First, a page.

Set against the carbon dioxide production of Brazil and its fellow BRIC nations, Russia, India and China, the mass adoption of the Prius and other hybrid automobiles by the California public, net zero-energy houses such as ours, and the development of vast wind farms (potentially destroying, in the process, the Mojave desert) are all but irrelevant in terms of ameliorating the global climate change. This change in the weather threatens our way of life and the earth's ecologies. It is not a death sentence, however, except for certain species of plants and animals who have highly specialized ecological niches that cannot be replicated say, a few hundred miles to the north, or can conveniently move in concert with an encroaching tide line. The native peoples of California, after all, demonstrated an ability to survive startling changes in climate, flora and fauna over 15,000 years of inhabitation that also saw the ocean rise some two hundred feet or more (Ancient Isle).

The global destruction of habitat for urban, suburban and exurban development and the land-based transportation systems that link them; the poisoning of the land and water through industrial processes, salinization of the soil through over irrigation and the ravages of drought-induced fires over landscapes drastically reduced in species diversity presents a more existential threat to the planet. Amidst such "extraordinary examples of the wanton destruction of immense natural resources by the blind force of unregulated capitalist greed" as Paul Craig Roberts writes in a recent opinion piece (Counterpunch) there have emerged, over the last decade or so, a series of extraordinary architectural monuments to precisely that capitalist ethos.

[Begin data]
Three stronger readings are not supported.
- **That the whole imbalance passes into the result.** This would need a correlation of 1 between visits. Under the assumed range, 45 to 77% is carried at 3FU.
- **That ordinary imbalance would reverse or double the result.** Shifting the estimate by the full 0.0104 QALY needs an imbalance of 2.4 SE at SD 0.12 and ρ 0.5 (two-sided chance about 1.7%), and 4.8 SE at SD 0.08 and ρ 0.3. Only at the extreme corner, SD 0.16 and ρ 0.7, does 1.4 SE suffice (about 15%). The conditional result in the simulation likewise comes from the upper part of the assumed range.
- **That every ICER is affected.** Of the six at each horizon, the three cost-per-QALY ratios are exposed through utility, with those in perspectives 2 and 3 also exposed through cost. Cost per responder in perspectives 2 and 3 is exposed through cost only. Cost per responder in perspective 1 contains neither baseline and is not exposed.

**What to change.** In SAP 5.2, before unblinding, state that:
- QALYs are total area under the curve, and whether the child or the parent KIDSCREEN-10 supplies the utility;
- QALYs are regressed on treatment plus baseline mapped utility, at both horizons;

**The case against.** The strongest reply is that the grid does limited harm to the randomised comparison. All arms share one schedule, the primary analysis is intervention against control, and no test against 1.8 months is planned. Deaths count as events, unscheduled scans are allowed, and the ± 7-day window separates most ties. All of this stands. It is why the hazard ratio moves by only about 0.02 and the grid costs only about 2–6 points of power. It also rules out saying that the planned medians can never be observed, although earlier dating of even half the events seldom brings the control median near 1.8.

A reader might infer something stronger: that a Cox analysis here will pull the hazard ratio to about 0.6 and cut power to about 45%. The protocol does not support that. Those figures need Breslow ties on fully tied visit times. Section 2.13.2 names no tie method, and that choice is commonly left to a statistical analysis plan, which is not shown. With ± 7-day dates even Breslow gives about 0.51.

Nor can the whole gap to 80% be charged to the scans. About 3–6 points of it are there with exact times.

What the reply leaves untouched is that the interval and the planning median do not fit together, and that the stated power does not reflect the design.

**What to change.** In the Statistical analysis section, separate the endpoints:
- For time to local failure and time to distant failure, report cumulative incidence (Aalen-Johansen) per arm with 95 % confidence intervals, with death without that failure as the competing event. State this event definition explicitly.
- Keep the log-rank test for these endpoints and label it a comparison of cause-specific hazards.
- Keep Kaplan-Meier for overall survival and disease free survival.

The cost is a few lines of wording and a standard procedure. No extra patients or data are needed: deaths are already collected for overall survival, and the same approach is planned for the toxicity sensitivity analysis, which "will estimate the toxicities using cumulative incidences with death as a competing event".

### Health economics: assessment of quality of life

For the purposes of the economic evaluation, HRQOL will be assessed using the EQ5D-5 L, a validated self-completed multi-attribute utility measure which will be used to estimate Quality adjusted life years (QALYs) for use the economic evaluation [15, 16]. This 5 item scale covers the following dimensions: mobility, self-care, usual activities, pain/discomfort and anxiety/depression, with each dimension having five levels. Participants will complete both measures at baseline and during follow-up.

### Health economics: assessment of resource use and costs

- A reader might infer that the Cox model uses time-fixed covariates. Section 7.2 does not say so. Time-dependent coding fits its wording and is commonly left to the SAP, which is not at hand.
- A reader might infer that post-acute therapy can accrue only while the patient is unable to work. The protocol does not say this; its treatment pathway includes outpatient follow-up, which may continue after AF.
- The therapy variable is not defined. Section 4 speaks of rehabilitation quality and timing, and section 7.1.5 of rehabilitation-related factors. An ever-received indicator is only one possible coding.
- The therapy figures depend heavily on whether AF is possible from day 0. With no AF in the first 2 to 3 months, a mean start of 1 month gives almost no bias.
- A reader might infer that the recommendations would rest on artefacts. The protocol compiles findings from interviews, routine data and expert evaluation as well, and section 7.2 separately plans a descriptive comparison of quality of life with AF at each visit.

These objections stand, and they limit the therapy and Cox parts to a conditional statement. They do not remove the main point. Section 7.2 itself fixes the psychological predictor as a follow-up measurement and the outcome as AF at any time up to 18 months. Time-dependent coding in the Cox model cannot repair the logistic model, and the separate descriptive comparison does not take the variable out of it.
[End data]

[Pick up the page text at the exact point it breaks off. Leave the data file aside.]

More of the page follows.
Until the end of the nineteenth century the tallest buildings in the world were all churches (Ulm Minster in Germany topped out at 530'). It was not until 1909 that a secular pile, Manhattan's Singer Building at 621', exceeded it. A series of commercial towers in New York then held the crown until 1931 when the Empire State (1250') put the record out of reach for over four decades. It was to this beacon of capitalist greed that I inevitably gravitated on first arriving in New York in 1967 (Waterland). The title of 'the world's tallest building' was wrested from it by another American monument to Mammon, Chicago's Sears tower, completed in 1973, that reached 1450'.